Whereat the great lord of Northumberland,
Whose warlike ears could never brook retreat,
Cheer'd up the drooping army; and himself,
Lord Clifford, and lord Stafford, all abreast,
Charg'd our main battle's front, and, breaking in,
Were by the swords of common soldiers slain.

Edw. Lord Stafford's father, duke of Buckingham, Is either slai or wounded dangerously :: I cleft his beaver with a downright blow; That this is true, father, behold his blood.

(Showing his bloody Sword. Mont. And, brother, here's the earl of Wiltshire's blood.

[To York, showing his. Whom I encounter'd as the battles joined. Rich. Speak thou for me, and tell them what I did.

[Throwing down the Duke of SOMERSET's Head. York. Richard hath best deserv'd of all my sons.But, is your grace dead, my lord of Somerset ?

Norf. Such hope have all the line of John of Gaunt!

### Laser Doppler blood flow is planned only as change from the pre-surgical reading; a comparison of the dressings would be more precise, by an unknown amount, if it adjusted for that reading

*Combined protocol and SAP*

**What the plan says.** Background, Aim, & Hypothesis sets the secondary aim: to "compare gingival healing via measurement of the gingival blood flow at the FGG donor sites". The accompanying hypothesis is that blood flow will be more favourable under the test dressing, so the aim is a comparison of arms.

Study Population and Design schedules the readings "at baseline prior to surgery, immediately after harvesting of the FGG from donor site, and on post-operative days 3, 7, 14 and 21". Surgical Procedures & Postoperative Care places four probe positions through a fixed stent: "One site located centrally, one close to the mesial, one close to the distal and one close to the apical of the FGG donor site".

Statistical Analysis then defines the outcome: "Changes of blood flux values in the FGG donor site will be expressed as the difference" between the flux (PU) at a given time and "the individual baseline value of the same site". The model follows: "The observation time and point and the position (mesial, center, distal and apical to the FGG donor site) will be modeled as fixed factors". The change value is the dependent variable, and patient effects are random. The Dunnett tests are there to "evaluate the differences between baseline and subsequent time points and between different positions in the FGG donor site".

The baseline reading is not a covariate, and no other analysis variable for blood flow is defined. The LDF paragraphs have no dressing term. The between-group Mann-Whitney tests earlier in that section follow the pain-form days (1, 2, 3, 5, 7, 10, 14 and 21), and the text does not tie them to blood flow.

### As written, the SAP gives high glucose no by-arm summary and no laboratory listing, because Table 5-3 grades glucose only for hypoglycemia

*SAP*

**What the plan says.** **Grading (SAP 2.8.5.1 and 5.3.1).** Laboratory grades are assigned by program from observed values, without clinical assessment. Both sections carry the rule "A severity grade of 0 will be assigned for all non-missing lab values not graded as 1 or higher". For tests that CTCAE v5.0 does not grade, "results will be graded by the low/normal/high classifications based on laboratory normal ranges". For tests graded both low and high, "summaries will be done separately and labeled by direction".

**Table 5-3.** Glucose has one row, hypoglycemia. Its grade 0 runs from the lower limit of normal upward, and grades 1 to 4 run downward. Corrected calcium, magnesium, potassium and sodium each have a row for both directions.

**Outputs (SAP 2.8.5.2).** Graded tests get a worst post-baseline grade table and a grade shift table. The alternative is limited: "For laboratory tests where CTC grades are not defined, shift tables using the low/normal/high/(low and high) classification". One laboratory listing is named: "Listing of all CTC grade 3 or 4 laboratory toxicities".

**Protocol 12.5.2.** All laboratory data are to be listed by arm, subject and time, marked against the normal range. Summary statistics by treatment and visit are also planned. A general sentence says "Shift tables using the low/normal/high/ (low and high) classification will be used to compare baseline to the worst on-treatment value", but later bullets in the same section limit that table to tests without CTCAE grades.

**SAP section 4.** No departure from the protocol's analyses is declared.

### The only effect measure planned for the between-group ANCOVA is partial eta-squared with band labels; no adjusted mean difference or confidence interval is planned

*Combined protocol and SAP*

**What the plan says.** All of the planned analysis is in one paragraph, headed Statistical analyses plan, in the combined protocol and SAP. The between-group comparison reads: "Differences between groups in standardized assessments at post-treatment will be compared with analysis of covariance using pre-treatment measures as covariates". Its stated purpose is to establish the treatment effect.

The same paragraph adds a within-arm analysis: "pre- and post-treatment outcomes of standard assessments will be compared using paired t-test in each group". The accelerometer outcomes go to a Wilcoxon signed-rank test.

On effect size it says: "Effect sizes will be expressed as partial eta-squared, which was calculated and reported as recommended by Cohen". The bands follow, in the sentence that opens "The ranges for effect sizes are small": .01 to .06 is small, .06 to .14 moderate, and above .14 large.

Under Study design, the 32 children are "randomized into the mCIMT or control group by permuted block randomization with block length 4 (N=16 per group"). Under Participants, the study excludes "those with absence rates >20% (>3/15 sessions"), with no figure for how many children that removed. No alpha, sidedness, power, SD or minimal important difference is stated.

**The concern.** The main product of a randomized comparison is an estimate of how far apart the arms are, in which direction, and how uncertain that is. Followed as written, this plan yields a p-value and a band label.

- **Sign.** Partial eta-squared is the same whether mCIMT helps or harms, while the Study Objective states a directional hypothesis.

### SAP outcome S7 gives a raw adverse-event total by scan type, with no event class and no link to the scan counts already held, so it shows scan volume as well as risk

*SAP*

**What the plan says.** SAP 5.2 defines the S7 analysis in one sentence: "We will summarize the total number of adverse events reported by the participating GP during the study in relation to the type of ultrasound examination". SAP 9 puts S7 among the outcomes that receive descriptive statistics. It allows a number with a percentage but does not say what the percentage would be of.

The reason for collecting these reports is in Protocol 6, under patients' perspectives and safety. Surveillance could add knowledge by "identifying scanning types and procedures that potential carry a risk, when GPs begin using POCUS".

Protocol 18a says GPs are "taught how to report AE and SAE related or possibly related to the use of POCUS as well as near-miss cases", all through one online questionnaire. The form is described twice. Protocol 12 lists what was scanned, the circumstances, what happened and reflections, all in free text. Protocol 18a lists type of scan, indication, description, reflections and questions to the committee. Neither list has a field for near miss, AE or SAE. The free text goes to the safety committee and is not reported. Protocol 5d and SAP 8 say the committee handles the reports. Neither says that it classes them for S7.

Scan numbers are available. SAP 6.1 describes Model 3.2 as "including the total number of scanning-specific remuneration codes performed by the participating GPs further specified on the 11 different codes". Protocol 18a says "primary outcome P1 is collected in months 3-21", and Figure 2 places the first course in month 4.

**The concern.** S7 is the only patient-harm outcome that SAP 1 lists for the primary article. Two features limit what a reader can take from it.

1 Dangerous: in f. e.

Rich. Thus do I hope to shake king Henry's head.

War. And so do I.–Victorious prince of York,
Before I see thee seated in that throne,
Which now the house of Lancaster usurps,
I vow by heaven these eyes shall never close.
This is the palace of the fearful king,
And this the regal seat : possess it, York ;
For this is thine, and not king Henry's heirs.

York. Assist me, then, sweet Warwick, and I will ; For hither we have broken in by force.

Norf. We'll all assist you : he, that flies, shall die. York. Thanks, gentle Norfolk.–Stay by me, my

lords :And, soldiers, stay, and lodge by me this night. War. And, when the king comes, offer him no

violence, Unless he seek to thrust you out by force. [They retire. York. The queen this day here holds her parlia